Ten Questions With… Ken & KJ (PD Design Studio)

Ten Questions With… Ken & KJ (PD Design Studio)

Facebook
Like PD Design Studio on Facebook

Twitter 
Follow PD Design Studio on Twitter

Website
Check out the official PD Design Studio Website

Discussion
Give the developers feedback on the Steam Discussion Page

Purchase
Buy your copy on the Steam Store page 

We recently checked out the 2D brawler, Dusty Revenge: Co-op Edition by the talented folks from PD Design Studio. We were impressed by the cartoon style visuals, and satisfying combat that the game delivered. We contacted the studio founders, Ken and KJ, to tell us more about the game, and the inspiration behind it.

Can you give our readers a quick introduction of yourself?

Hi, we are Ken and KJ, founders of the studio. Both of us were graphic and multimedia designers, which was how the studio started out.

What made you choose to create a side scrolling brawler?

The whole concept started with the inclusion of the sniper and artillery mechanics. At one point, we were considering more of a shoot’em up, much like old school Contra. But we decided to go with a brawler in the end as it’s what we like to play better.

What are the games that influenced you and how?

We are both fans of modern 3D games such as the God of War series and Devil May Cry series. We also grew up spending lots of our time in the arcade centers playing Street Fighters. So you can be sure influences from these games made their way into Dusty Revenge. Little things like the treasure chest in Dusty Revenge were borrowed from GoW. And both GoW and DMC inspired the combat system. Basically, what we set out to do was to make a modern 2D brawler game.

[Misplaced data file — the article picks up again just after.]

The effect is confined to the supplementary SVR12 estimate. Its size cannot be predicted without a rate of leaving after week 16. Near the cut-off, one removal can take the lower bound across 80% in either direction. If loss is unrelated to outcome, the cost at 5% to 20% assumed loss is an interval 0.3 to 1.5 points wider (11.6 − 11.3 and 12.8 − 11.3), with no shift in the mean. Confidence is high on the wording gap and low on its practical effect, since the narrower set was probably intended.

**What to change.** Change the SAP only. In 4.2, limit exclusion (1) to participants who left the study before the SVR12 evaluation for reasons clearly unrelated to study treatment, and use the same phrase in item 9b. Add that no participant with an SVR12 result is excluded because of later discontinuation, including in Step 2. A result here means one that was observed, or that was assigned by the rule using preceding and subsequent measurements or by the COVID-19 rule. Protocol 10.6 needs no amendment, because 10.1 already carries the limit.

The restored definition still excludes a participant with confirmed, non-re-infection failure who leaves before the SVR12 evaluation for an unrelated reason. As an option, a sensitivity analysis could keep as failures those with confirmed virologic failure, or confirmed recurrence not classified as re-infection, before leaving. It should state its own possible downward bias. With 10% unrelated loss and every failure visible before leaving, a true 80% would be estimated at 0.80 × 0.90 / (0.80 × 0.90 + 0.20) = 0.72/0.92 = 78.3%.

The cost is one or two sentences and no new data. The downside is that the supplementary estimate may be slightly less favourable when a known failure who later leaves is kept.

What features of Dusty Revenge are you the most proud of?

I would say both the support character mechanics and the combat/ combo system. The support character mechanics was the starting point of the game. We thought it’s something new, not done in other games. It adds quite a bit to the combat. For instance, you could be in mid-air executing your combos, and while waiting for the combo to finish, you could switch to artillery and bomb the other guys on the ground. The combat/ combo system is also really dynamic, while you can follow the pre-determined sets of combos, you can also mix different moves up and create different combos.

What was the biggest challenge while creating the game?

For one, we have a brand new team. Some are fresh grads without any game experience. It proved to be challenging, but everyone on the team was really passionate about the project, and that’s what made the production possible

What aspect of the game was the most fun to create?

I’m not so sure. Maybe both the playable character combos and boss fights? The boss fights were actually quite tough to plan. But it’s satisfying to see that each iteration gets better and better.

Is there anything about the game you would have done differently in retrospect?

We would probably have gone with a different game engine. Torque2D isn’t the most competent engine. We were all green at the time when we started out and to be frank, there weren’t a lot of choices. Unity3D wasn’t as big as it is now and there wasn’t any one engine that stood out in particular.

What are the future plans for Dusty Revenge/PD Design Studio?

We are going to continue to make more kickass games. But following the release of Dusty Revenge, we want to re-group and learn from our lessons before we plunge into the next production. In fact, we may be making some changes to the project we are currently working on.

What is the most unusual thing on your desk right now?

Ken has this really cool looking telephone on his desk right now. It looks like a field phone but really, it just functions like a normal one.

Anything else you would like to add?

Buy our game or at least check it out. It’s really awesome!

We would like to thank Ken and KJ for answering our questions, and wish them luck for future PD Design Studio projects. You can check out our review for Dusty Revenge: Co-op Edition HERE and buy a copy of the game on Steam or from the official website.

Related posts

Ten Questions With… Steve Alexander & Shawn Mills (Infamous Quests)

Ten Questions With... Steve Alexander & Shawn Mills (Infamous Quests)